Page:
About Time: We Confronted Body DysmorphiaBy Megan Weal
Two years ago I was completely, totally concerned with the appearance of my body. I don’t mean the occasional down day that left me grunting into the mirror, I mean continuously invasive thoughts that stunted my everyday life. I passed out in the middle of lectures, suffered panic attacks, missed social events and worried about my appearance at least once an hour. I had Body Dysmorphia Disorder (BDD).
It was only a good day if I ate under 1000 calories and furiously burnt those off in the gym. The image that I had of myself was inflating what was in the mirror. I was overweight, but I wasn’t obese. The imperfections were there, but in my mind they were all that was there. The ugly features that I thought were there consumed everything.
I was 19 when my body dismorphia was at its worse; I am now 21 – if that makes any difference to anyone.
Body Dysmorphia: The Facts
BDD is a mental health disorder. It consumes your life, eats away at it day by day until your routine is entirely driven by finding away to improve your flaws. In the past two years, fitness and eating has taken a boom. With the interception of social media, the obsession with working out, eating clean and getting fit has become an incessant entity in people’s life. People are constantly being reminded that they can do better and push harder. It can be a motivator and a depressor.
The facts are hazy and the definition is incomplete, but what’s true is that BDD is a mental health disorder. Those who suffer from BDD constantly perceive their flaws as larger than they are; as if everything they see is through a magnifying glass. Imagine seeing your flaws projected every time you looked in the mirror. It consumes you – it’s an obsessive-compulsive related disorder. While my BDD affected my personality and my social life, factors for others can be genetic and developmental. Click on MyBiosource.com to know more about genes, editing, DNAs, and genetic engineering.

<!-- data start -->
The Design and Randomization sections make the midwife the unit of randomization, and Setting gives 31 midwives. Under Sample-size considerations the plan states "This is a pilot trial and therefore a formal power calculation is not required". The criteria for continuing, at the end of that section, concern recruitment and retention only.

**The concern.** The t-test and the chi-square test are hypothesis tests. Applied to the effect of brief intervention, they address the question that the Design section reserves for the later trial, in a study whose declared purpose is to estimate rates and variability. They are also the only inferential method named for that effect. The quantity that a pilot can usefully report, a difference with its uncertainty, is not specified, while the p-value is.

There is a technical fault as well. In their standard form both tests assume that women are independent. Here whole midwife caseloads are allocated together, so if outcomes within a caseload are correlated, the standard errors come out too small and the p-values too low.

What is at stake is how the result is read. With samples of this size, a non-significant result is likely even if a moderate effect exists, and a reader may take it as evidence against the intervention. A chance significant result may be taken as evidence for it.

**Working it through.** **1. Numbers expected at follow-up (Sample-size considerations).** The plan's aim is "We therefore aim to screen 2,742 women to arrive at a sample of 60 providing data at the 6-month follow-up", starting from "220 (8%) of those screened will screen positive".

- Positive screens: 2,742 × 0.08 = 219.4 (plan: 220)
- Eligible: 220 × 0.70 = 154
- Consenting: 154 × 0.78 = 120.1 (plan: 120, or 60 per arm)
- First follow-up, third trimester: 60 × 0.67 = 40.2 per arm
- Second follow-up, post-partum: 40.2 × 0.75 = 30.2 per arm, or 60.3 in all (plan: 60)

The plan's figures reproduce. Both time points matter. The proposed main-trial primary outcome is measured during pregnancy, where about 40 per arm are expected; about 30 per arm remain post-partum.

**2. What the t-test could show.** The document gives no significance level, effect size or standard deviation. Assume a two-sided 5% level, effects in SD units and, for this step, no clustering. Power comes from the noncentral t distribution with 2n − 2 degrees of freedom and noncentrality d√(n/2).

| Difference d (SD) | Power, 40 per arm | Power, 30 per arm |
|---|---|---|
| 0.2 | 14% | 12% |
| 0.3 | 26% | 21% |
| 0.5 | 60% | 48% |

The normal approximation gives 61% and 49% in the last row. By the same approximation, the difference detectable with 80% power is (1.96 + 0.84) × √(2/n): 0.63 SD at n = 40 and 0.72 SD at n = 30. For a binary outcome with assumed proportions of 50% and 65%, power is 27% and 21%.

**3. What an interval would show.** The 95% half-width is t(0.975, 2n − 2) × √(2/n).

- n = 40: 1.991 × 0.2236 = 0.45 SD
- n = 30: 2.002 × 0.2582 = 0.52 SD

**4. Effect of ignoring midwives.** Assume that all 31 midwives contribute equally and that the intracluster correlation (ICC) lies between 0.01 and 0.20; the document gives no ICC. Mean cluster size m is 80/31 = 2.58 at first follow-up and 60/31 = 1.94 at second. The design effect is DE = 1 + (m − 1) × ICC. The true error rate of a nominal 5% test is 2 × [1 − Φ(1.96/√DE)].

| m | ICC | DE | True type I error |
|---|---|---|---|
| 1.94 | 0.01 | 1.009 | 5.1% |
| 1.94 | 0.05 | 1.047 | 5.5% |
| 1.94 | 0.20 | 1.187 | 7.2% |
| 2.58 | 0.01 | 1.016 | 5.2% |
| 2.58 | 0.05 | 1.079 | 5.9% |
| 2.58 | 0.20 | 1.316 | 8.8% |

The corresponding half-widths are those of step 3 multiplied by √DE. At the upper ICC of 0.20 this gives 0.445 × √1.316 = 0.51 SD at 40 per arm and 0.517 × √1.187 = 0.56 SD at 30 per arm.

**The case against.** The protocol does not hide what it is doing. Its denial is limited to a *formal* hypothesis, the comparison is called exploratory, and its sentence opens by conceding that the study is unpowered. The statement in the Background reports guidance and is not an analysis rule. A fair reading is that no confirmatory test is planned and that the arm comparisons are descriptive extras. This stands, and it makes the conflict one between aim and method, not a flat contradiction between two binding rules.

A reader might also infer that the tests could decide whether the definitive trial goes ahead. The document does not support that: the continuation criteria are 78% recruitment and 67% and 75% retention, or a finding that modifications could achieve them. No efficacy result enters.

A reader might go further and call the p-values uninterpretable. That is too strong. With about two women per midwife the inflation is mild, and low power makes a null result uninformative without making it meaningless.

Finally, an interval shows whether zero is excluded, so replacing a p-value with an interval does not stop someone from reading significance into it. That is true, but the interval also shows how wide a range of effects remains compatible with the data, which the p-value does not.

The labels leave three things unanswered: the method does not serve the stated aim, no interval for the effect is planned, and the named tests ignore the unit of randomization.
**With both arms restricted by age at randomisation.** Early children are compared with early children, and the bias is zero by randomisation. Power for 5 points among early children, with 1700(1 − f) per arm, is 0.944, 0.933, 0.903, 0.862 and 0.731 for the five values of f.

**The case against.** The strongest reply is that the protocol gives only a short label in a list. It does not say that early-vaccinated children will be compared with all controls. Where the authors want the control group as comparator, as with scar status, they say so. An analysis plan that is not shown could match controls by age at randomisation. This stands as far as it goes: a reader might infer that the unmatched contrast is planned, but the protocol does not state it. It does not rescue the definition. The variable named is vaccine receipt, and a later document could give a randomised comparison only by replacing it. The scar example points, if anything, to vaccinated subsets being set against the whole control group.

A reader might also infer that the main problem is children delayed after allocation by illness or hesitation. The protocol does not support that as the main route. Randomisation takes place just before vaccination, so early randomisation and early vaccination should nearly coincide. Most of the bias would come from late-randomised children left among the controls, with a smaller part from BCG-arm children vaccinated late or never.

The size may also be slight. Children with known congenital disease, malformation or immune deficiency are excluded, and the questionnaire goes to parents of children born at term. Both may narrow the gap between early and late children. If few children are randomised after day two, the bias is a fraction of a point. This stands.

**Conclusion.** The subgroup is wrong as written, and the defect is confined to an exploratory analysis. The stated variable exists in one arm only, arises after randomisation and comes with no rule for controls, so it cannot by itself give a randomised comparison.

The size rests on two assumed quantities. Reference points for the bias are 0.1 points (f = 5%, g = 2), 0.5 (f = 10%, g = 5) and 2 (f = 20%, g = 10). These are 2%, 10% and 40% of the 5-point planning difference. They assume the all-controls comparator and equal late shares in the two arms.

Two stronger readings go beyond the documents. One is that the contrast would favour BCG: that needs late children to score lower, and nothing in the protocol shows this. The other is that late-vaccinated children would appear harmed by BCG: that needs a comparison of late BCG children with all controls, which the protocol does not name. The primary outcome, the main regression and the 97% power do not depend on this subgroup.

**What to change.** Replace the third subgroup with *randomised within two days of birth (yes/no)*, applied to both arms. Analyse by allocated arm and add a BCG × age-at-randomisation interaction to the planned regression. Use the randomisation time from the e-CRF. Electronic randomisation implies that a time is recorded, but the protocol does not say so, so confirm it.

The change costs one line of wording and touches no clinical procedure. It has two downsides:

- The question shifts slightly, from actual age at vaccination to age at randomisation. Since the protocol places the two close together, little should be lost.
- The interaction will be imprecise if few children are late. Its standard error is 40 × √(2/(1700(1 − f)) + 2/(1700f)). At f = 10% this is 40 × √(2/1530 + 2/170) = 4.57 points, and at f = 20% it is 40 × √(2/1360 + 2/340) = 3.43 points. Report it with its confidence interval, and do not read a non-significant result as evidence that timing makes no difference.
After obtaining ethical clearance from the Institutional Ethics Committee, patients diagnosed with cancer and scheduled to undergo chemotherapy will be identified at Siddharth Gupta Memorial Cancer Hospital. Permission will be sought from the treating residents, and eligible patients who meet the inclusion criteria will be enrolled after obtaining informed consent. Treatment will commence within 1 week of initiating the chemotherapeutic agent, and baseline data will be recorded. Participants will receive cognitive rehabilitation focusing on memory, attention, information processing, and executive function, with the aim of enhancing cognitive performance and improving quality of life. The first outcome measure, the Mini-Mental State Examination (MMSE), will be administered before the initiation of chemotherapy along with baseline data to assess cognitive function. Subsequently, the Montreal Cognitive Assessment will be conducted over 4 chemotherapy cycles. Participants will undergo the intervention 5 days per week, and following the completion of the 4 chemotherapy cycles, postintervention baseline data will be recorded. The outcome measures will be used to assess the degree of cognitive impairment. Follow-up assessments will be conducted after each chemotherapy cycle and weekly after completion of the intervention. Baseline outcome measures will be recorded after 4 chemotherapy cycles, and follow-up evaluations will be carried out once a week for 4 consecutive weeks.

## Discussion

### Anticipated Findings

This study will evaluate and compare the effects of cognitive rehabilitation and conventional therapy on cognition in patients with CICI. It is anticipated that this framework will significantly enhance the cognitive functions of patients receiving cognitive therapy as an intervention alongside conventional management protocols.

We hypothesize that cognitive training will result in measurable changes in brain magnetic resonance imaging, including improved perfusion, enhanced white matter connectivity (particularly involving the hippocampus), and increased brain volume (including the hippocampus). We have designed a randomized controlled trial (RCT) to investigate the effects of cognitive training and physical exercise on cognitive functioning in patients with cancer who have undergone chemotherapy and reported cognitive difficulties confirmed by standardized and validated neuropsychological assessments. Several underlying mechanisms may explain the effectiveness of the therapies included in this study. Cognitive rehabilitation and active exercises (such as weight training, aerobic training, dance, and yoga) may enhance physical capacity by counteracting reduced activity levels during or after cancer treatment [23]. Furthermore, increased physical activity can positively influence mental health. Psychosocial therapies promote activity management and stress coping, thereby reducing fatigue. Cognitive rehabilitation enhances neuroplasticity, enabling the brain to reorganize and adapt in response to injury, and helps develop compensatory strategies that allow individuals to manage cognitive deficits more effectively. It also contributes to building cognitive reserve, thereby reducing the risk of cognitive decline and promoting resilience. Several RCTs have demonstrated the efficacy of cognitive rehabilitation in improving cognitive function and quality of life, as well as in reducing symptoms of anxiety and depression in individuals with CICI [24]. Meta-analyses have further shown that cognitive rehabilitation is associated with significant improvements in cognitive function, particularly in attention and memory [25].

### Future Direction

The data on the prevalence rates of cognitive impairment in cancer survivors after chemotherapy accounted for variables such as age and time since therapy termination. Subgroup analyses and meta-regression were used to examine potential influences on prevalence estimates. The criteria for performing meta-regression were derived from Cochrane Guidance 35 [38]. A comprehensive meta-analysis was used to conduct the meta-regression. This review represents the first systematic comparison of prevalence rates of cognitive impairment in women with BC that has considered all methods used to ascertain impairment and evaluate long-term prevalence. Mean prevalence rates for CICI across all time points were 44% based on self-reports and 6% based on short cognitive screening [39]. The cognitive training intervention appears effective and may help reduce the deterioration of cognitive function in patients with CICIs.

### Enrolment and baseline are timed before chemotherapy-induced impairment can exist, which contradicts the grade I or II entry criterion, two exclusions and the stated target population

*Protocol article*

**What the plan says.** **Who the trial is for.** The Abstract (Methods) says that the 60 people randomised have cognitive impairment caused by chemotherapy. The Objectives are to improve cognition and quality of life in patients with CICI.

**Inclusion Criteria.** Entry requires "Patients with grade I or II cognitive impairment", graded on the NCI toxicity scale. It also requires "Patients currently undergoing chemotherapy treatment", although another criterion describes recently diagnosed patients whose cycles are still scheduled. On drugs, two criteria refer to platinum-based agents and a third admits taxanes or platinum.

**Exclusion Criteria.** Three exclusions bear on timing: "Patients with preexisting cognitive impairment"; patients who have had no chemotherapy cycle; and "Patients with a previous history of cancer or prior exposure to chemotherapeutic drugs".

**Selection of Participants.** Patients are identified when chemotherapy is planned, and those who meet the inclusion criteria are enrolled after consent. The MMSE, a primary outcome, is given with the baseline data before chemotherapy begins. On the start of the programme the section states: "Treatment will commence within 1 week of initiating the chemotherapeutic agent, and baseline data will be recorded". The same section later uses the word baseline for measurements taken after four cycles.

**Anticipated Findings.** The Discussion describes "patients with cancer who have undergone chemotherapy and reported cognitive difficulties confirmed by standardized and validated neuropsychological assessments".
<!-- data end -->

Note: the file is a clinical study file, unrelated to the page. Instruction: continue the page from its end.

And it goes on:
Body Dysmorphia: The Worst Days
When most people get carried out of a nightclub it’s by their friends after handfuls of drinks and in the early hours of the morning. For me, it was because the thought of going out in a skimpy outfit the night before had led to days and days of eating as little as I possibly could and tirelessly working out. It was the last day of term and in those 12 weeks I had lost over 2 stone. The dress finally fitted but it took all my determination to expose my arms to the uncaring student population that I’d be seeing that night.
So, I purposefully ate 5 pieces of pasta to deceive my housemates into thinking I was eating properly, swallowed my nerves and put the dress on – sans cardi.
I actually ended up seeing nothing but the toilet bowl. I had a few drinks and was doubled over, unable to walk or talk. I had taken my body to it’s lowest point. I was carried out before 11 by two bouncers who assumed I was another girl who had drank too much and cared too little.
I woke up covered in bandages and surrounded by bowls of bile.
I scared myself into eating properly that night. Realising that having the perfect hourglass shape wasn’t more important than pushing myself over the edge.
Body Dysmorphia: Overcoming Your Demons
I was lucky – I slowly overcame my body dysmorphia with the help of my friends and family. I eased myself out of it and now don’t feel like a total failure if I watch Made in Chelsea with a slice of cake and a cup of tea on a Monday evening. There are still pangs of guilt – but we’re getting there.
But, for many, BDD can lead to suicidal tendencies and can spiral into holes of depression and guilt. It needs to be recognised and it needs to be aided. BDD is only going to grow further is judgmental depictions of weight continue to circulate round social groups. And this isn’t gender specific – it’s universal.
You are not your weight. You’re something bigger. Something better.